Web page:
Big Blue ordered to hand over internal emails of former CEO Ginny Rometty and IBM executives, which discuss efforts to shed older staff members
IBM has been ordered to hand over internal emails in which former CEO Ginny Rometty and former SVP of Human Resources Diane Gherson discuss efforts to get rid of older employees.
Last week New Jersey Superior Court Judge Alberto Rivas granted the plaintiff’s motion for discovery in Schenfeld v. IBM, an age discrimination claim filed in late 2018.
“An email dated June 10, 2016 was sent by [former] IBM employee Erich Clementi, SVP of sales and distribution, Chairman Europe, which contained the term ‘dinobabies’ that was used to describe older IBM employees,” the order reportedly says.
“Furthermore, the push to increase the number of millennial employees and decrease the number of older employees was the subject of several emails involving Ginny Rometty, the predecessor Chief Executive Officer of IBM, and Diane Gherson, who was SVP for Human Resources.”
The judge’s order continues, “The emails contained within Exhibit 10 evidence an interest at the then CEO-level to change the profile of IBM employees so that it reflected a younger workforce. The core issue presented in this case is whether Plaintiff [Eugen Schenfeld] was illegally separated from IBM due to his age. Therefore, the relevancy of these emails to this litigation is pronounced.”
The emails were sent between April 2016 and July 2017, the Register reported.
The plaintiff is former IBM research scientist Eugen Schenfeld, who alleged that he was terminated in 2018 as part of “Project Concord,” one of many IBM workforce reductions, which Big Blue refers to as “Resource Actions.”
The trial date for the Schenfeld case is scheduled next month.
An IBM spokesperson meanwhile reiterated to the Register, past statements about the lack of age discrimination at the company.
“The facts of the matter have not changed: there was and is no systemic age discrimination at IBM and the data back that up,” IBM’s spokesperson reportedly said. “Further, with regards to the Schenfeld case, age played no role whatsoever in this individual’s departure.”
IBM has previously been hit with a number of allegations of flouting rules against age bias, and axing mostly older staff and moving jobs overseas (a large percentage of IBM staffers are now based in India and Bangladesh).
It should be remembered that back in March 2018, an in-depth report by ProPublica and Mother Jones alleged that IBM had a systematic strategy of pushing out IBM staffers aged 40 and upwards, and replacing them with younger, and cheaper employees.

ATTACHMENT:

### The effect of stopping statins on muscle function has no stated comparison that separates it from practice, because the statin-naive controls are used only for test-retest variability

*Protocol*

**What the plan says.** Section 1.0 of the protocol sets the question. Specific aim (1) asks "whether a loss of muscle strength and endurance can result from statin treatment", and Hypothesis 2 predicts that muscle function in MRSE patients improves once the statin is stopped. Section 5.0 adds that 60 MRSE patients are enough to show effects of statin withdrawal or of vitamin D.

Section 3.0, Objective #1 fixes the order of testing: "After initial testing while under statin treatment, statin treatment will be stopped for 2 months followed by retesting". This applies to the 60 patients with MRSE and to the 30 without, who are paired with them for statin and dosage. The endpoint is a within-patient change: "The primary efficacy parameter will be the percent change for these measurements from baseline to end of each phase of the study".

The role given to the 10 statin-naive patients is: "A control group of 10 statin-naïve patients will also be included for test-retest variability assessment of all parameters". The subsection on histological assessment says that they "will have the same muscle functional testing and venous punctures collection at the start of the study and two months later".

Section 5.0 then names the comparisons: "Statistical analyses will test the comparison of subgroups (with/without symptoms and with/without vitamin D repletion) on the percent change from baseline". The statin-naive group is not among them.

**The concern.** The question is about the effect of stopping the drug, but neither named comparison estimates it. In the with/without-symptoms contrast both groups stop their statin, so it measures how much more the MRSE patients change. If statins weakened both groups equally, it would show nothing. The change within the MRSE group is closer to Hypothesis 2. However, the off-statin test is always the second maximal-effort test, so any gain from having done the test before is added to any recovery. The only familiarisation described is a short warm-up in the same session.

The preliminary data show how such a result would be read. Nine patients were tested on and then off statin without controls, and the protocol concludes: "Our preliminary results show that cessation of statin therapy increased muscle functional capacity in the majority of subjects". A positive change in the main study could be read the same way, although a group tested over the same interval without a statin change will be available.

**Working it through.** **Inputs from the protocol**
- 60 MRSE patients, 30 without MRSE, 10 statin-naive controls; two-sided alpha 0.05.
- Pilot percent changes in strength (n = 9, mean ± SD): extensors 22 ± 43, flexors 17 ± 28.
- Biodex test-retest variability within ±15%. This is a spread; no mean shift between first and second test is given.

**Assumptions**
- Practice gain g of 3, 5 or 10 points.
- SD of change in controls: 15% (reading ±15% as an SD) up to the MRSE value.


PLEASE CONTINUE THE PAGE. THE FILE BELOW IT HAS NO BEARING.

In that report, IBM was alleged to have laid off around 20,000 US employees over 40 years of age over the past five years.
However some IBM watchers believe that number was much higher.
The ProPublica and Mother Jones report in March 2018 triggered a lawsuit against IBM by Jonathan Langley, who was laid off in 2017 while serving as the worldwide program director and sales lead of IBM’s Bluemix cloud.
Langley has reportedly claimed that IBM laid him off specifically because of his age, then 59, in violation of the Age Discrimination in Employment Act (ADEA).
He had been with IBM for 24 years.
And he claimed in the lawsuit that Big Blue was deliberately pursuing a company-wide plan to de-age its workforce.
Then in September 2019 Andrew W. Austin, a federal magistrate judge in Austin, Texas, ordered IBM to hand over internal documents, including memos and communications from then CEO Ginni Rometty, in relation to that lawsuit.
Then in April 2020, the judge overseeing Langley’s age discrimination lawsuit against IBM, dismissed the case.
It was widely reported at the time, that the dismal strongly suggested that Langley’s case had been settled confidentially out of court, after IBM’s efforts to have the case dismissed were rejected.
IBM has consistently rejected any allegations of age discrimination.
But in August 2020 the US Equal Employment Opportunity Commission (EEOC) analysed claims of age discrimination by 60 people forced out of their jobs at IBM and found “there is reasonable cause to believe [IBM] has discriminated against [those bringing the charges] and others on account of their age.”
According to the EEOC, 85 percent of those considered for layoffs between 2013 and 2018 at the IT giant were older workers.
Age discrimination is illegal in the United States thanks to the Employment Act, which became law in 1967.
But proving age discrimination can be difficult, and matters are not helped by it apparently being a fairly common practice in America, as it provides businesses with a smaller salary wage bill and lower benefits outlay.